I see from the Duolingo Wikipedia article that, in 2013, Duolingo entered into a agreement with CNN and Buzzfeed to provide some translations for their international websites. But I have not seen any Buzzfeed or CNN articles in the "Immersion" section. Again, what makes us think that the Immersion section is anything more than a practice field, or even a proving-ground, for when Duolingo wants to actually do something serious with its translations?
In the meantime I think that folks are totally missing the point if they think that anyone cares whether these pieces ever arrive even near a pristine condition.
Why do I think this? Because if Duolingo was really serious about providing quality translation it would have a series of proctors or managers who are continuously monitoring what is going on in the world of Immersion. I don't see any.
Or, they would find pieces that are substantially completed and wrest them away from the general public and hand them over to a series of high-quality editors to finalize them for whoever wants/needs them. I don't see that either.
The point of my original point was fairly simple, that articles translated into English should be translated as if headed for an English-speaking audience. I think most of the people on this thread seem to agree with that, and maybe we can encourage others to think along that line as we encounter them in the process of translation.
The thread has, in various places, expanded to an examination of how you arrive at perfection in the translation section. Perhaps I invited that with the title of the post.
I will continue to say that I really don't care about perfection until Duolingo shows that it cares about it. Until that time I am perfectly happy with imperfection. Insisting on perfection more often than not undermines what I think should be the principal purposes of the current Immersion section....to help you, and others, figure out what a given text is trying to say and to help you, and others, figure out how to effectively communicate the content of that text to someone who who speaks a different language. Nothing more complicated than that.
When Duolingo needs perfection and comes up with a path to get there, I will worry about that.
Surely, before anyone pays Duolingo to translate something, they will want to see some proof or statistics of our accuracy. I am curious if Luis and the rest are gathering statistics of the accuracy of a Duolingo translation. I would imagine that that would take time. Now with the translation tiers, (I know a high tier and a low tier don't always correspond with one's language prowess), butI would imagine that makes it easier to gather more specific data. (It is late and I am bone tired. I hope this makes sense), but I wonder when we'll really start translating the web.
As a piggy back to your original post, I have down loaded a lot from fr.wikipedia.org that is already better or more complete on en.wikipedia.org. It is a little bit of a waste of time, but it was/is easier to translate things with which I am already familiar. It has helped increase my vocabulary.
EDIT: My biggest pet peeve is when someone changes a translation from big to large, or very to really, something trivial like that.
Part of what I understand you to be saying is exactly right. The instruments with which we work in immersion cannot assure quality. In fact, they are so poorly adapted to that goal, that already they are very noticeably adding to the frustration of translators, the more that quality is emphasized.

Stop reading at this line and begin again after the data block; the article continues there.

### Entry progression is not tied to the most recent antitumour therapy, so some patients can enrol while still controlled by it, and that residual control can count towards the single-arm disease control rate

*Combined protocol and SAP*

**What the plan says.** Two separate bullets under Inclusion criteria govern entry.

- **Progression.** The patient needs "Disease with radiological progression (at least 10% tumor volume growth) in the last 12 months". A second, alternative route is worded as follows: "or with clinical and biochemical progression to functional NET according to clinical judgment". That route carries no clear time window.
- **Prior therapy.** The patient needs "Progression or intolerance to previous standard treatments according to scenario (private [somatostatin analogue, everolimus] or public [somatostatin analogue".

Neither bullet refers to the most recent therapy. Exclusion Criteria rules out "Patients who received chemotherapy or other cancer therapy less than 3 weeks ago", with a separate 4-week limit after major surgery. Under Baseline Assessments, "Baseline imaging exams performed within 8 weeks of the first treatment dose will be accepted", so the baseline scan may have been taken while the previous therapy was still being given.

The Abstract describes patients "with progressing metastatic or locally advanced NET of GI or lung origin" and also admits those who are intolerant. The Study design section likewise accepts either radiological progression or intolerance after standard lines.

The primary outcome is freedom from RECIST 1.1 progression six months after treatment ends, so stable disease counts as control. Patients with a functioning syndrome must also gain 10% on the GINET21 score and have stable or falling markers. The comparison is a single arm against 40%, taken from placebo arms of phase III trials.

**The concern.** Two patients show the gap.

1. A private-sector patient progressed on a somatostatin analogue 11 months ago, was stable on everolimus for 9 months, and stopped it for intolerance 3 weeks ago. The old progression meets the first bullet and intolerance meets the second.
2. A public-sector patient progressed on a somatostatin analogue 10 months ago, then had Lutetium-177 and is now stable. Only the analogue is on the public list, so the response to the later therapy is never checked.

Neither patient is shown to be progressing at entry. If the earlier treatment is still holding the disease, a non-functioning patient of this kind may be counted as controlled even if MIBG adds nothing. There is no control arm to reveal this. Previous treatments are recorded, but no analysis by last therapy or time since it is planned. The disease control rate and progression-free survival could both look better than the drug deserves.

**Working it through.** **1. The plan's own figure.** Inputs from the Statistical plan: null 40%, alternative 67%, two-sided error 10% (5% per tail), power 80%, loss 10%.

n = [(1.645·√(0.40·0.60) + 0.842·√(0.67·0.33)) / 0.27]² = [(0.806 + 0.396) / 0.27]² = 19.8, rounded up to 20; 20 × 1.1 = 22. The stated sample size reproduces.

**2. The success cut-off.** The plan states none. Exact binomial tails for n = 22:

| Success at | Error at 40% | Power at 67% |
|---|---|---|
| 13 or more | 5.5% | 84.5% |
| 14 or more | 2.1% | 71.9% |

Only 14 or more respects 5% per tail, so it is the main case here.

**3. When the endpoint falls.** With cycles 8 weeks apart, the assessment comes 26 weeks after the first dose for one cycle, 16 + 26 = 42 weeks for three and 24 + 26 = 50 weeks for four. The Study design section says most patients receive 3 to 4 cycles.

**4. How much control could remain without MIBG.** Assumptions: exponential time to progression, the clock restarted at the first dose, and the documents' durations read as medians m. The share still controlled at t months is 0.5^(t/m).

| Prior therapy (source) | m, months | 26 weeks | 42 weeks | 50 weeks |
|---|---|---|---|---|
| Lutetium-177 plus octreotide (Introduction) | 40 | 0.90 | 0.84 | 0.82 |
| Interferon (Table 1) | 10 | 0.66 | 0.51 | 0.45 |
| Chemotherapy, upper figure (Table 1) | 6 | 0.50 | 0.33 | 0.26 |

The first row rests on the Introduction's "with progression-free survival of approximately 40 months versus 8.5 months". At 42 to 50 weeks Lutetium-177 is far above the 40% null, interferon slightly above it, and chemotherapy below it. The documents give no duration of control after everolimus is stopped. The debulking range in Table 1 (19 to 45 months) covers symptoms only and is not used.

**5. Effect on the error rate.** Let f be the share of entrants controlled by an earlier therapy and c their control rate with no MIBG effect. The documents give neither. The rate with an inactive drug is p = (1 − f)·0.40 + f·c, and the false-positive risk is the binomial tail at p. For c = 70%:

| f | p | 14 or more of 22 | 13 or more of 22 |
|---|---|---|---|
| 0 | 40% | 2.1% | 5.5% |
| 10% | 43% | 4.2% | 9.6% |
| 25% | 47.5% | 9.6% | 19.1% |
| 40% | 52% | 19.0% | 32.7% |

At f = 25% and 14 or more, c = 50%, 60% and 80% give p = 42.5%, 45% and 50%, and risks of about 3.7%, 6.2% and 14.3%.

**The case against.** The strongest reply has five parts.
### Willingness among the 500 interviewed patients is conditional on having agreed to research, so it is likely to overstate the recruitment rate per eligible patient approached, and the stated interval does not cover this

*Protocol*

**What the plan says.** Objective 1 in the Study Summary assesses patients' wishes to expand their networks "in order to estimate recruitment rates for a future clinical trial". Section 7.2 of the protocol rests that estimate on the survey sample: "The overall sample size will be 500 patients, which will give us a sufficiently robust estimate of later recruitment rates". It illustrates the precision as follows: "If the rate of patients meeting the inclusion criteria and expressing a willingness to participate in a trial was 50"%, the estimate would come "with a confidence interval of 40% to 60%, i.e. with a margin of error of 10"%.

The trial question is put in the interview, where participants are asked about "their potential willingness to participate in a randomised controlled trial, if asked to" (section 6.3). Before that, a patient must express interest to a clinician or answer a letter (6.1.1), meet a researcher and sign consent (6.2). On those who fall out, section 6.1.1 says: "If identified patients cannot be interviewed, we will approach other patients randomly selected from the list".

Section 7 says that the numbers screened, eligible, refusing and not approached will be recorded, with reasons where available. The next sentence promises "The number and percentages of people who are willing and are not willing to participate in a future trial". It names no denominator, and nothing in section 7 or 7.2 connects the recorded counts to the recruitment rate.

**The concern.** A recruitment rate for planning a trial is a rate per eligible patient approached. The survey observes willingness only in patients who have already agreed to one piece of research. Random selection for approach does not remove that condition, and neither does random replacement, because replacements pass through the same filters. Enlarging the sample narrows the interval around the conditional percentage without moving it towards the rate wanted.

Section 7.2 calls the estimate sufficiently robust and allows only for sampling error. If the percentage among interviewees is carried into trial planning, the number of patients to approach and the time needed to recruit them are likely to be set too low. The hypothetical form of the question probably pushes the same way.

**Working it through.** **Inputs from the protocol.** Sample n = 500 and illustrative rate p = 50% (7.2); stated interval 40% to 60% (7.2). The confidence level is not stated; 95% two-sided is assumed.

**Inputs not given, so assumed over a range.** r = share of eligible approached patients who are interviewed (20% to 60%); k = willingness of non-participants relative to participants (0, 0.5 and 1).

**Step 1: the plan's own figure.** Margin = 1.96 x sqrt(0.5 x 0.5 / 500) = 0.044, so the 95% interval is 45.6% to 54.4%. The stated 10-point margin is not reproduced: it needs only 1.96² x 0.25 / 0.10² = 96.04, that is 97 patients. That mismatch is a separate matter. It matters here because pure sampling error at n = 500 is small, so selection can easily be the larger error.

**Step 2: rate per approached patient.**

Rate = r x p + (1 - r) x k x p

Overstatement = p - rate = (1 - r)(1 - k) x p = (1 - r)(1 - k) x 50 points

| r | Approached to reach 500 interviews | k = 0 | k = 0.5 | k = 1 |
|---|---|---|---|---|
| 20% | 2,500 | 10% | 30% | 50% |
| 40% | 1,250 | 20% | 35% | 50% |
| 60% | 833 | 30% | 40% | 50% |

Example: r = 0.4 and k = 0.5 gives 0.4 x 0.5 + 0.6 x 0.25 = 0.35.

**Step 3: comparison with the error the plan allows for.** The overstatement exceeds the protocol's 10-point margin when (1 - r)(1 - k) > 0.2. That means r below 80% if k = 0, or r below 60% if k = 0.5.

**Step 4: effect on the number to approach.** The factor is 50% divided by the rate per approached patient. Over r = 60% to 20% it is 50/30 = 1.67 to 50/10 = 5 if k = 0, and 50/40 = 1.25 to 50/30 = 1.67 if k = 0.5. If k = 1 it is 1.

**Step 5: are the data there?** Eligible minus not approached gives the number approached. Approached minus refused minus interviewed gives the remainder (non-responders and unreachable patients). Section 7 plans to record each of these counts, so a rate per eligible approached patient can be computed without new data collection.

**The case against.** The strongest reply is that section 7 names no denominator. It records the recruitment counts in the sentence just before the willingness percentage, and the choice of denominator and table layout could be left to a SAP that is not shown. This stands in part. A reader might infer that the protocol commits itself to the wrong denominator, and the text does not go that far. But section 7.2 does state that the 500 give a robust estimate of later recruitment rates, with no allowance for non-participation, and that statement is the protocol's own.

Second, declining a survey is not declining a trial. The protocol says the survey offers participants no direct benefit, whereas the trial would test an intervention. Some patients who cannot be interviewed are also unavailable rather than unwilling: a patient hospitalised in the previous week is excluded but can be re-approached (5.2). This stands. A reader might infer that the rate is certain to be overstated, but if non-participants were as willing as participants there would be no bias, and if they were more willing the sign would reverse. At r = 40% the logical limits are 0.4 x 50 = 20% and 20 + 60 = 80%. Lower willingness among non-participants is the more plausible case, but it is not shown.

I believe that we can have it both ways.
Everyone could stop complaining about trivial changes. This will free the community to more boldly make editorial decisions based on matters like style and coherency, allowing words to be chosen in the interest of humor or power. Etc.
But to allow that to happen, people would need to stop commenting their changes with pseudo-expert notes about how this or that is more "correct", when that isn't what it really was about.
And by the way, no one should EVER vote down a translation just for being "wrong". A translator should be held back, not for participating, but for ruining participation for others: Spam, vandalism, personal attacks.
It would help too, if we could interact with individual sentences in a Discussion view; but I'm not advocating any more feature bloat. Something similar can be done with the tools we have, and primarily it has to do with more open collaboration focused on the goal of teaching and learning.
Without trying to upset you, I have to mention, that you are complaining about the pedantry in the first half of your post, while in the second half you are pedantic by yourself with the movie titles.
I think sometimes a little pedantry is necessary to produce a good result (While it obviously won't help you much in learing the language). I agree, that these things should not result in some edit war or downvotes, therefore it is necessary to have clear guidelines how to handle them.
So I didn't really get the point of your post. Is it about being less pedantic? Or is it about being more pedantic in the "right" direction?
Fair comment and questions. I tend to babble, but I do so with the hope of getting a conversation going.
My ultimate point (which folks are welcome to disagree with) is: When you translate an article into English, imagine that you are writing something for an English-speaking audience.
This then has some natural corollaries. One is, if the article has nothing to do with France (other than the fact that it was written in French), then the French terms and references in it (that were targeted for a French-speaking audience) are essentially irrelevant and should be trashed (an exception might be if the article notes that a term or word is derived from the French; then you have to think about how to present that to an English-speaking audience).